Saturday, July 14, 2012

Why Do We Remember the Villains, not the Heroes?


Al Capone.

Bill Ayers.

Sound Familiar?

Now try this name.

Waverly Brown

There is no need to fill you in on the names and ideologies of those mentioned previous to Waverly Brown - you already know who they are, what they stood for, what they look like.  You should be capable, fully, of summoning a mental image almost immediately of the first three persons to varying degrees of accuracy.  We know them.  They are not only familiar, not only notorious, but oft glamorized in such a way that we may not even be conscious that such figures are being held to be by many, especially within counter-culture, as virtuous.  Why?  My answer shouldn't be explicated.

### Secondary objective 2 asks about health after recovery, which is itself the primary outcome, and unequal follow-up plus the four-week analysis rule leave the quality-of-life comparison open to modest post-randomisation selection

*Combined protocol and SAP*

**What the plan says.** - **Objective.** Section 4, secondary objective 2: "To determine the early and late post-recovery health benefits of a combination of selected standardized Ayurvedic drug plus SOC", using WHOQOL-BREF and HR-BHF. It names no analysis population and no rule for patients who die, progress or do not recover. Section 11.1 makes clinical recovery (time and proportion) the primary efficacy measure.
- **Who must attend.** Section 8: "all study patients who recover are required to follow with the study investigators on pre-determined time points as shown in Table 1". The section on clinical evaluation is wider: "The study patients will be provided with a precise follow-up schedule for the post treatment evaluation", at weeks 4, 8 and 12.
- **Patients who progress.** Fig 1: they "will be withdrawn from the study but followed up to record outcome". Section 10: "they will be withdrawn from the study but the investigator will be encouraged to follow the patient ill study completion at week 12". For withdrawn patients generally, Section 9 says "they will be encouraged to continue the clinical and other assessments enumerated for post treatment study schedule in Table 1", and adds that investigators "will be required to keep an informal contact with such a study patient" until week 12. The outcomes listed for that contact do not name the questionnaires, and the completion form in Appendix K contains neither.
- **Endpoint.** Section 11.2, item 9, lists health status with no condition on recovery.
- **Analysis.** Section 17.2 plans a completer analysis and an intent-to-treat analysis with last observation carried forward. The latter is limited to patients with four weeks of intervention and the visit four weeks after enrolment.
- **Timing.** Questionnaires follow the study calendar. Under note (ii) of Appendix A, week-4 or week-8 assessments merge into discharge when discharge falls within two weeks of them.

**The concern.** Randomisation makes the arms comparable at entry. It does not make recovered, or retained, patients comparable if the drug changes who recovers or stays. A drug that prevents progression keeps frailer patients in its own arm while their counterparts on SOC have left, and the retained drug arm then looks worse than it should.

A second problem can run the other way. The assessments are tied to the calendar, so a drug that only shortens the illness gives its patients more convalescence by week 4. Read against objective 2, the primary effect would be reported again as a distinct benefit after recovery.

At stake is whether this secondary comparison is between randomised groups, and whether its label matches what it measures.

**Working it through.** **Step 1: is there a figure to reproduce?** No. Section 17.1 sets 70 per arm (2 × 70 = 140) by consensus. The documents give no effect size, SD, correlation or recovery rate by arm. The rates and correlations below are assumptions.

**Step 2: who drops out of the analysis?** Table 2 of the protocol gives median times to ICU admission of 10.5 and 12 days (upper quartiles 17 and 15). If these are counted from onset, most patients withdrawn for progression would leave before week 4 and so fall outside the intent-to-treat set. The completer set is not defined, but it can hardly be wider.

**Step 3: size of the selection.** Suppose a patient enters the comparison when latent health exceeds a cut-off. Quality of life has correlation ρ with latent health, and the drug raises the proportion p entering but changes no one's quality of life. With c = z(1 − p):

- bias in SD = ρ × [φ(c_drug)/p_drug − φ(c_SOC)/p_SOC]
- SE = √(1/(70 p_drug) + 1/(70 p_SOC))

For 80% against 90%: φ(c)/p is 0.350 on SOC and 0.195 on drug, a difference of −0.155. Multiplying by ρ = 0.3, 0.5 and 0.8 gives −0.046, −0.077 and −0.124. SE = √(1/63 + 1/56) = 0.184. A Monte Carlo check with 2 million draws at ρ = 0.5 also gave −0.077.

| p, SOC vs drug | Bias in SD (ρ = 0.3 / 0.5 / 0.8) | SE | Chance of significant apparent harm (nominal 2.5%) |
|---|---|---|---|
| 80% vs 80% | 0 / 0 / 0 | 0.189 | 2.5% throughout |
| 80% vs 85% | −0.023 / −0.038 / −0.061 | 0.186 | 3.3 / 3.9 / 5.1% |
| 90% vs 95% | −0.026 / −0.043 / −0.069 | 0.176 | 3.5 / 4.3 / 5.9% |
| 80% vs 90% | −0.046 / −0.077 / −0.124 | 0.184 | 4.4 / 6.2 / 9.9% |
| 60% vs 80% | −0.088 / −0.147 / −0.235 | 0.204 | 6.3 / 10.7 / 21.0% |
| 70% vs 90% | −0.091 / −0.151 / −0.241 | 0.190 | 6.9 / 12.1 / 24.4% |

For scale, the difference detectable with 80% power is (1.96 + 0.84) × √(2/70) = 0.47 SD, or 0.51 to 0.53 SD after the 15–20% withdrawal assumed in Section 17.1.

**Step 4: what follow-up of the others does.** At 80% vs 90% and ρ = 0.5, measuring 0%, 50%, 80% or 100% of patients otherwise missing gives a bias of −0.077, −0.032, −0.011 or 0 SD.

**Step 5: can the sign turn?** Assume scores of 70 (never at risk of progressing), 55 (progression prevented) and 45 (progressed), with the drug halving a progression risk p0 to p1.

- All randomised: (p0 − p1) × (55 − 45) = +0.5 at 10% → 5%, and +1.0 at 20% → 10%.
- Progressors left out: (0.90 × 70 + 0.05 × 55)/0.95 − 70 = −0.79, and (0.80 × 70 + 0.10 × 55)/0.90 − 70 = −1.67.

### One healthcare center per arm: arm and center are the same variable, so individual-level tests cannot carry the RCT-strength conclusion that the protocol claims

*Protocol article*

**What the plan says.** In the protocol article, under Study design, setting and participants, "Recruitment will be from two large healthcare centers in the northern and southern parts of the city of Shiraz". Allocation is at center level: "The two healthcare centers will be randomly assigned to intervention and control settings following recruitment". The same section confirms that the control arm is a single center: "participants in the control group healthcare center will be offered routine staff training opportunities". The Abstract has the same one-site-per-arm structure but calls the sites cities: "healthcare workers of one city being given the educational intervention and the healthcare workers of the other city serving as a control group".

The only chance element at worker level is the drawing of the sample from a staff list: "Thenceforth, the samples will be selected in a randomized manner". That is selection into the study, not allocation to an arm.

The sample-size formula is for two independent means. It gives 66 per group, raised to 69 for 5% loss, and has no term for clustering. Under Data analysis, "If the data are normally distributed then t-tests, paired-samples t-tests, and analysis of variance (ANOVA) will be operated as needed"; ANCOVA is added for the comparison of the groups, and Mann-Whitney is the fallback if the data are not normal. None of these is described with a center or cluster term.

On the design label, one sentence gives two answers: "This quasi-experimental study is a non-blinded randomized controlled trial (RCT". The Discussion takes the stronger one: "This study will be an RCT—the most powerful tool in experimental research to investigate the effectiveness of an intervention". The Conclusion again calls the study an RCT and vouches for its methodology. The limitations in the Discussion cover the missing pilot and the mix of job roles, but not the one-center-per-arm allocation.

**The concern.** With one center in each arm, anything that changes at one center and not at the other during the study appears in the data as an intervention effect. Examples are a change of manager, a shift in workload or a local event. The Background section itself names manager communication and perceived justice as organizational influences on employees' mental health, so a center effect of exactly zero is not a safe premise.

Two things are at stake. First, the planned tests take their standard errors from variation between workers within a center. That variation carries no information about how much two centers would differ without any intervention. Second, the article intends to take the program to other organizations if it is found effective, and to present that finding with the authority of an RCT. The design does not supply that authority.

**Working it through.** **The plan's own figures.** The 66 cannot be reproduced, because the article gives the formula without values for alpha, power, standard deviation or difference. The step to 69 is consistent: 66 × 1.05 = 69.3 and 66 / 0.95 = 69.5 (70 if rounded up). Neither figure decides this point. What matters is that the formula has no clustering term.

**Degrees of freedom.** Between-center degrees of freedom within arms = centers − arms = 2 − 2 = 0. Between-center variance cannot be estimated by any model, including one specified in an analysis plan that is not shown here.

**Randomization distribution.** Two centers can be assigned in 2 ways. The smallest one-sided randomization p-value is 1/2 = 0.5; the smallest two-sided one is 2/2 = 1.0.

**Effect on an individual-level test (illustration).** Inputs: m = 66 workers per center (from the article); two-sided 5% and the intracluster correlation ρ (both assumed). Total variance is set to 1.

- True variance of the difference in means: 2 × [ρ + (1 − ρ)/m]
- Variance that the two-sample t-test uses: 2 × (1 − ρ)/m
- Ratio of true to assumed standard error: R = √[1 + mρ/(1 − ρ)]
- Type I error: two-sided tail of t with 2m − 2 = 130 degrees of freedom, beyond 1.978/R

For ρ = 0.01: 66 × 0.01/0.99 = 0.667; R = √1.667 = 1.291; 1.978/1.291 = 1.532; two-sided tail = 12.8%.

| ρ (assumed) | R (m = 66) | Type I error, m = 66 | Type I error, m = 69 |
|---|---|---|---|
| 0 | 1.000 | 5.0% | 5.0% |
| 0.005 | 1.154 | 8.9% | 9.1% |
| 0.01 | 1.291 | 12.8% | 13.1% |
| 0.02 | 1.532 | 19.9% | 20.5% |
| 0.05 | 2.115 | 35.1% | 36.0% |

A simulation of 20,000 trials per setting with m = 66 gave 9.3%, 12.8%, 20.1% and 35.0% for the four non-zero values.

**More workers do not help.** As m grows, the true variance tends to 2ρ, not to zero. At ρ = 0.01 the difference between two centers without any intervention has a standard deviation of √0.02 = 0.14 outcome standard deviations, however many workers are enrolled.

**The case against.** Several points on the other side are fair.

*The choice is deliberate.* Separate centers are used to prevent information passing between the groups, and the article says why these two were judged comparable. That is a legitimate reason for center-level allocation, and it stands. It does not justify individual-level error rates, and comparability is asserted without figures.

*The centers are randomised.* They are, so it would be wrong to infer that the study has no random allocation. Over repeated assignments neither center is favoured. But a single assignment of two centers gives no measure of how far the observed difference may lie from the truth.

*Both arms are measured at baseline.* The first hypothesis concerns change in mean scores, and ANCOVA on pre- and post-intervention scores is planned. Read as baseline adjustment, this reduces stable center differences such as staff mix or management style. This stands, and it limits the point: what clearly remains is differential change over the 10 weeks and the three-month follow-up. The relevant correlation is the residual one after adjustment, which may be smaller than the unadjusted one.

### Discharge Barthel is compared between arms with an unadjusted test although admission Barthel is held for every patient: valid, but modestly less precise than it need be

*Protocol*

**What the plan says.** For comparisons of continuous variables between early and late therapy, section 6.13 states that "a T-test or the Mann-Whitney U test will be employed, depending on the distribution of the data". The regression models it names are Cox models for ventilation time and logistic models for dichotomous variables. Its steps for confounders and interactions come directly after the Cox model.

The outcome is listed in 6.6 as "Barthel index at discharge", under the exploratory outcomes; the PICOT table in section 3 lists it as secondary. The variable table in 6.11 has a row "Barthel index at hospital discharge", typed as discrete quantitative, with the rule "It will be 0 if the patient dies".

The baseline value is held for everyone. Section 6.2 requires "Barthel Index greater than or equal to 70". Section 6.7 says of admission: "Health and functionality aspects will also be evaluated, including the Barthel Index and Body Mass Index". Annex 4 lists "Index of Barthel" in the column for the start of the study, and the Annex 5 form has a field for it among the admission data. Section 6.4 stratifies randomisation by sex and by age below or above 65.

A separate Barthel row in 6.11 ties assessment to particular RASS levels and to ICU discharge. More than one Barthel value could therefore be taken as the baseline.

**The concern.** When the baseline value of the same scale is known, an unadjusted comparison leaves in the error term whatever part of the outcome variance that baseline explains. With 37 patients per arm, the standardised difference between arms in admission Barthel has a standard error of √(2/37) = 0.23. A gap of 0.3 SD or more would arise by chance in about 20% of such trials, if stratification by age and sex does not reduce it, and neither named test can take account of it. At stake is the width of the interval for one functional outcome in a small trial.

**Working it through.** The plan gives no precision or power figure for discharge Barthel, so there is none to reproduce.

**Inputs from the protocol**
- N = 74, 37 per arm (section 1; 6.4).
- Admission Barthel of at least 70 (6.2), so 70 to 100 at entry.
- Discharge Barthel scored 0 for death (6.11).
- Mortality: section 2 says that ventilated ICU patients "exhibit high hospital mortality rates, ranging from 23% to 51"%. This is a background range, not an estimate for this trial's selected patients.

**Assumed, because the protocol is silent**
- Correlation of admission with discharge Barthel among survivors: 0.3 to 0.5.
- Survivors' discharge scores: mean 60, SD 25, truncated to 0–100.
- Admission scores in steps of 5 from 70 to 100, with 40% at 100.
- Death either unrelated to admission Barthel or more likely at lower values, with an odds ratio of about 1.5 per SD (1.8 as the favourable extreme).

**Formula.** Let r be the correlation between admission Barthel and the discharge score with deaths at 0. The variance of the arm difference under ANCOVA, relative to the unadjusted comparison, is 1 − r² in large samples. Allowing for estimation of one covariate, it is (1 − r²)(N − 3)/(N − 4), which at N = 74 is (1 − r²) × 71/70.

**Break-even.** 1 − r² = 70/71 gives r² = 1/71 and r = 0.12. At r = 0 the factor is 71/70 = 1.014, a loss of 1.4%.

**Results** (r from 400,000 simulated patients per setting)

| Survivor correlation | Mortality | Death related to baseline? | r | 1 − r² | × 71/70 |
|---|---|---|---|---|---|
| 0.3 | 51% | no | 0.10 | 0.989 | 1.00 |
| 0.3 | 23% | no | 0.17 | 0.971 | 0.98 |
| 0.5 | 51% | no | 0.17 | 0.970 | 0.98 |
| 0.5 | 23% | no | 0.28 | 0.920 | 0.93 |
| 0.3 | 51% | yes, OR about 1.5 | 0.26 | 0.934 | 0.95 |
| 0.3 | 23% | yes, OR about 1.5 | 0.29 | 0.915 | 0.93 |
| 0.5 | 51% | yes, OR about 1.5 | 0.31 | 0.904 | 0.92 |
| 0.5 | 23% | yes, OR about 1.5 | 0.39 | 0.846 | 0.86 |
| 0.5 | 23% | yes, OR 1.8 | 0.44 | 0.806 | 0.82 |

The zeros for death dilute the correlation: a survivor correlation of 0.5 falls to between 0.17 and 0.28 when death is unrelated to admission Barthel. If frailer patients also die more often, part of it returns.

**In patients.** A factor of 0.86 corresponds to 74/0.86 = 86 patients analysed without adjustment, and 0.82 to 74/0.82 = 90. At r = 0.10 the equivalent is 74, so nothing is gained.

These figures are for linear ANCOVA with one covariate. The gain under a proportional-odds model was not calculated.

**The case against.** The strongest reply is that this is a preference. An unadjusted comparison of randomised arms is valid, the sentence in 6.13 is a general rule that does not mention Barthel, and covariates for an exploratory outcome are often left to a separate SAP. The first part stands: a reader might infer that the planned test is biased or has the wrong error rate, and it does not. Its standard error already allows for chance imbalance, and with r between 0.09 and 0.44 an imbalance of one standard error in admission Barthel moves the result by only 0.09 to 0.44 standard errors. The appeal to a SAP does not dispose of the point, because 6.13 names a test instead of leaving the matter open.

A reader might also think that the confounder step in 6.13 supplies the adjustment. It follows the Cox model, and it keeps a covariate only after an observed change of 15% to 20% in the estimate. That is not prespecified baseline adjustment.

What I'd like to mention here is that last name preceding Waverly Brown, and no - I'm not going to make the usual gut-check conservative viewpoint that people like Bill Ayers and Bernardine Dohrn are connected to our commander in chief the main thrust of this argument.  What I'm attempting to get at is how these paranoid delusional early terrorists are still part of our culture, but Mr. Waverly Brown is not.  I suppose it's not dissimilar to the old contemptuous literary figure feeling as though his work is outreached within our society by inferior, artistically, works... though the stakes here are not simple creations of literature, but - in fact - human life.  Let me preface my short point with one last conceptualization (and it runs thusly) - What if your, say, father was murdered by a radicalist ideologue - yet everyone outside of your immediate family was, to put it lightly, entirely oblivious to your father.  They simply don't have any awareness of who he is...  Now let's say, a large portion of the country was conscious of who the murderer of your father is or was.  Would this be infuriating?  Hopefully not - but unfortunately, this is the case with many figures within the radical counter-culture who committed acts up to and including murder.  We generally, as the human race in it's entirety, don't even have the moral turpitude question to any degree of solidity the inherently bad aspects of these figures when they are brought up.  For example, when you see a picture of Charles Manson or associated ilk - how often does our conscience make the stand that what they did was even simply 'wrong'?  I suppose I'm being unpragmatic, but generally we just accept similar figures and just... well - accept it.  Not as in the sense of... well - what I'm trying to say is generally people don't even dissasociate themselves from the ideology of, say - someone who commits murder.  We, in fact (trite as it sounds), have the opposite instinct.  We glorify them, not explicitly - but I'll wager they are glorified, in some basic sense, implicitly.  Waverly Brown and Edward J. O'Grady were two regular police officers - doing their duty.  Then they were killed.  By whom?  Radicals who wanted to overthrow the government for 'social justice' (mark my words on that one).  These radical counter-culturalists, who were at the time oft looked upon by many as heroic, slaughtered the - get this - FIRST AFRICAN AMERICAN OFFICER HIRED BY NEW YORK - Mr. Waverly Brown... yet we remember the killers and their terrorist organizations far more than we remember milestones for authentic civil rights and the men and women who made our country proud.  Even now, I'd wager you reading this know the name Mahkta Al-Sad'r or whatever, but I'd be surprised if you knew the name of even a single soldier killed in battle.  Officer's O'Grady and Brown were members of the Nyack force - their... oh god - the people who killed them were members of the weather underground and the BLA, or Black Liberation Army.  Follow the points: A) Sentimentalization of African Americans B) Counter Culture/Mainstream Leftist ideology which says the poor are oppressed C) The cliche "One man's terrorist is another man's freedom fighter" D) Glorification of Marxism within academia E) Obama's connection to Rev. Wright and Black Liberation Theology and you know who...  Now add your own similar data, subtract your own contradictions, multiply by near infinite time and divide by the recession.  My answer, which - I was never terribly good at mathematics and am used to coming to the wrong... what do they call those- not 'conclusions' but - erm, answers?  My answer is - at some point there will be a bad event in which people with my viewpoint are executed en masse.  I'm not just sure of it, it's happened before. 

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